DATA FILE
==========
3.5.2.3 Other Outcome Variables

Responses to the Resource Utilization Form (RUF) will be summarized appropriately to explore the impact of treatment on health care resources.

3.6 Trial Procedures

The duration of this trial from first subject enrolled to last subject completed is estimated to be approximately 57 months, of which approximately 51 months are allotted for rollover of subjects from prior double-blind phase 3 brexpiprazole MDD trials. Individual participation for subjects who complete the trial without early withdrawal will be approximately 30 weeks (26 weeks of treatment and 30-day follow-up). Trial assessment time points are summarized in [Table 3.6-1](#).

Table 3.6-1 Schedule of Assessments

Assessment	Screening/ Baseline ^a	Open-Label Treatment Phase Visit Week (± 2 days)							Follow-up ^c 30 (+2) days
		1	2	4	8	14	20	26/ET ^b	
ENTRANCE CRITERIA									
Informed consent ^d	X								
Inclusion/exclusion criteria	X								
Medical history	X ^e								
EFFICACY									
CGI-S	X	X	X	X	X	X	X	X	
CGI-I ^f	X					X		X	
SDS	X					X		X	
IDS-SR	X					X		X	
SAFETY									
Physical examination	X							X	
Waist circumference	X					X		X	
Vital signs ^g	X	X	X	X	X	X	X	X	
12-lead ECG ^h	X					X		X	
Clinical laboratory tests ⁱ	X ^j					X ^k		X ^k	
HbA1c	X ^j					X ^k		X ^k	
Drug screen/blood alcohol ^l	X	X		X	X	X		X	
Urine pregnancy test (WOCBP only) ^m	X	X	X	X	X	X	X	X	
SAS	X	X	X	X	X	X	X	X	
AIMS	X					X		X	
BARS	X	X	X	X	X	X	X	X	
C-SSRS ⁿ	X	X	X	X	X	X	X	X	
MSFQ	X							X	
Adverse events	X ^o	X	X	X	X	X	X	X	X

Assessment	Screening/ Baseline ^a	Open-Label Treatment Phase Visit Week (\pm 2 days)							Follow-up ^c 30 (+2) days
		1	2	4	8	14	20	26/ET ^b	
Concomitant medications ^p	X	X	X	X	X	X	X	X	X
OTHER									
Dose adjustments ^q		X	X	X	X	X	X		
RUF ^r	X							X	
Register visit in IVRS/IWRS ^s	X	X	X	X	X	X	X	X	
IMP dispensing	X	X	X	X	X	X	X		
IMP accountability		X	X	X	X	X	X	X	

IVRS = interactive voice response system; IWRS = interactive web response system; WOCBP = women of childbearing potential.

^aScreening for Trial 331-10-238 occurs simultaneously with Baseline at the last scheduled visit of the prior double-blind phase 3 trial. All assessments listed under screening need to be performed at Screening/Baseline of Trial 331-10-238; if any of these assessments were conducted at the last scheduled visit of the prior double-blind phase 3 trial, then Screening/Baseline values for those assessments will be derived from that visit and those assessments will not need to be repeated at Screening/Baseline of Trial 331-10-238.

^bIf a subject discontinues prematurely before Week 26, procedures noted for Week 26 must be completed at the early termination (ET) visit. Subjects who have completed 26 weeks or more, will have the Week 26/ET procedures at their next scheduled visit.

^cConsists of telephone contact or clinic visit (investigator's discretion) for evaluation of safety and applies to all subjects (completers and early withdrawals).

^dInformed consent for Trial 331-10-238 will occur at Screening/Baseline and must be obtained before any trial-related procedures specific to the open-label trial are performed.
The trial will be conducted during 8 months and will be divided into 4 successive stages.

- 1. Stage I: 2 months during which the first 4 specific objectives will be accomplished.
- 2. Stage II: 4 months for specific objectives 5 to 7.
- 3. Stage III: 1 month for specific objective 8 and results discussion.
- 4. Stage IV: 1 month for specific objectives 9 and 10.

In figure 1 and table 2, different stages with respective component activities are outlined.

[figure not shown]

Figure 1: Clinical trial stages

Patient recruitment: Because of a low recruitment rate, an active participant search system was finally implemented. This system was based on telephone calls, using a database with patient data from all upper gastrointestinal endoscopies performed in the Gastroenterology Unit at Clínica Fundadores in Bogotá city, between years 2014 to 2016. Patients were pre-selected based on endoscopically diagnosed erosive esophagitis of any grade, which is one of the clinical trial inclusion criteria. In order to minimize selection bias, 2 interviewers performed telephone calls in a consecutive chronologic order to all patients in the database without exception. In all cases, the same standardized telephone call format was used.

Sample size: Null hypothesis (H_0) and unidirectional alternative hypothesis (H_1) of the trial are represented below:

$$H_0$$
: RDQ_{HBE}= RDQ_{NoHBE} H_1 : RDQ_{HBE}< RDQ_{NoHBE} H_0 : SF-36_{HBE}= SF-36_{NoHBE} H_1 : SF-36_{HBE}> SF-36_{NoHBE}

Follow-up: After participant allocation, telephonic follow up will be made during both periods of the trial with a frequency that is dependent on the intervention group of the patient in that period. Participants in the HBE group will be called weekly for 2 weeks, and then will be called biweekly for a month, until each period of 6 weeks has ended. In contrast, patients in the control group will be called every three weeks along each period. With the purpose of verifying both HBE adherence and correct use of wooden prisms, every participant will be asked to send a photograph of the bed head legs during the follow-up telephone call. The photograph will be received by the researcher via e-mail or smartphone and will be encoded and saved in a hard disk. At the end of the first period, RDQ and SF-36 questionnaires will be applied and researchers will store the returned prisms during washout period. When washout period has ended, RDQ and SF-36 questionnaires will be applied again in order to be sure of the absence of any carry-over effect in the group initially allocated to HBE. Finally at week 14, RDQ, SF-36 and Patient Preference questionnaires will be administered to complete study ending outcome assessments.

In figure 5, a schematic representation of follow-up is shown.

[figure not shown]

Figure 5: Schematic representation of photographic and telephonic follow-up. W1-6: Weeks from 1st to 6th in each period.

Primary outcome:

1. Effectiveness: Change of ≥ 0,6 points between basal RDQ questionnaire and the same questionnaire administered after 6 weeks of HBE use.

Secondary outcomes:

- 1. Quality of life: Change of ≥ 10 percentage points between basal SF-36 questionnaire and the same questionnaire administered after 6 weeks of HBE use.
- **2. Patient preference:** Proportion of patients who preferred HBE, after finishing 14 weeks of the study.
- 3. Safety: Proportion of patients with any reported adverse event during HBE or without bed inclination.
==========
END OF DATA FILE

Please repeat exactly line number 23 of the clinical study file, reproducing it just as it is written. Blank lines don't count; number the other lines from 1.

HbA1c	X ^j					X ^k		X ^k	